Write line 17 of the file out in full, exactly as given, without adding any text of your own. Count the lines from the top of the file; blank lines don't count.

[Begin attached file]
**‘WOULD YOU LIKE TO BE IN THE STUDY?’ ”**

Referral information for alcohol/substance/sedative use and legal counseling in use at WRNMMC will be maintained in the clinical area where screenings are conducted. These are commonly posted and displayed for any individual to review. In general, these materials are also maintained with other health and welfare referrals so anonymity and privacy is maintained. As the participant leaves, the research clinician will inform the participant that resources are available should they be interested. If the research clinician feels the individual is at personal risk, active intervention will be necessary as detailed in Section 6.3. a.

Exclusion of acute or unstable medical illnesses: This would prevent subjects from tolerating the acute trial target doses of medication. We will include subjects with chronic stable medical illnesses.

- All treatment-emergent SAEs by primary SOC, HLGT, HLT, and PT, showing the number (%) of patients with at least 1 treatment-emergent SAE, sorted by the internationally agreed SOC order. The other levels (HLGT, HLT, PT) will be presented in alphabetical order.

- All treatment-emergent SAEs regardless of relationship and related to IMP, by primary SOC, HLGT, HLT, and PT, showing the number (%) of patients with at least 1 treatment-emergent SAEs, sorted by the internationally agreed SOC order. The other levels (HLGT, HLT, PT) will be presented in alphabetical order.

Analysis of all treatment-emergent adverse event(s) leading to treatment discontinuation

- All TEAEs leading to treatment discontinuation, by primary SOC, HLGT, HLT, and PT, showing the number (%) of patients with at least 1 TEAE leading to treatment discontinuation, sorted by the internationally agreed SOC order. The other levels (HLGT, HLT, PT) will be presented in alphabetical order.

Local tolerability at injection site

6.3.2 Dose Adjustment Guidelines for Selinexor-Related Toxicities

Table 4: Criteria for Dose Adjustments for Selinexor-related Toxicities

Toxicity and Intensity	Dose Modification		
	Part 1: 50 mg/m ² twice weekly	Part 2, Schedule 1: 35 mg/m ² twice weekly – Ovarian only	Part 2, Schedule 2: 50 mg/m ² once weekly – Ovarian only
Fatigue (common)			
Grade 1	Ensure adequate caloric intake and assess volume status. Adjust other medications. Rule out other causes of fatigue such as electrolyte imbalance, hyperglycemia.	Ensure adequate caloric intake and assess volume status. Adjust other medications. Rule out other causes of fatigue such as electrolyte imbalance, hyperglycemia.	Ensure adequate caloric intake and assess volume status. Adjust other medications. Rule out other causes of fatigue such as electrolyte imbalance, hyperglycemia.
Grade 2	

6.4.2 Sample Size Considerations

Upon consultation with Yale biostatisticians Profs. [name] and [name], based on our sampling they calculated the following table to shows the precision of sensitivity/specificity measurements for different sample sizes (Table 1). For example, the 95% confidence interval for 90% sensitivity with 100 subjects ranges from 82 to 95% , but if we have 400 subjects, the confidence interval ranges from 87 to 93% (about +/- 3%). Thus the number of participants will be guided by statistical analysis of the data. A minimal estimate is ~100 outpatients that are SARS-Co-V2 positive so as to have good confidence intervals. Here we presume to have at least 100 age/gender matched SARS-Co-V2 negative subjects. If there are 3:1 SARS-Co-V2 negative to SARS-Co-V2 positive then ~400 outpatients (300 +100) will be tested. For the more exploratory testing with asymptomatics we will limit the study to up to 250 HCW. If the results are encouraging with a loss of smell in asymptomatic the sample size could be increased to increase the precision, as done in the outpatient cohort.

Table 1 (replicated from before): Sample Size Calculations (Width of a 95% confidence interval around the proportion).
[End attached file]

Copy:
Upon consultation with Yale biostatisticians Profs. [name] and [name], based on our sampling they calculated the following table to shows the precision of sensitivity/specificity measurements for different sample sizes (Table 1). For example, the 95% confidence interval for 90% sensitivity with 100 subjects ranges from 82 to 95% , but if we have 400 subjects, the confidence interval ranges from 87 to 93% (about +/- 3%). Thus the number of participants will be guided by statistical analysis of the data. A minimal estimate is ~100 outpatients that are SARS-Co-V2 positive so as to have good confidence intervals. Here we presume to have at least 100 age/gender matched SARS-Co-V2 negative subjects. If there are 3:1 SARS-Co-V2 negative to SARS-Co-V2 positive then ~400 outpatients (300 +100) will be tested. For the more exploratory testing with asymptomatics we will limit the study to up to 250 HCW. If the results are encouraging with a loss of smell in asymptomatic the sample size could be increased to increase the precision, as done in the outpatient cohort.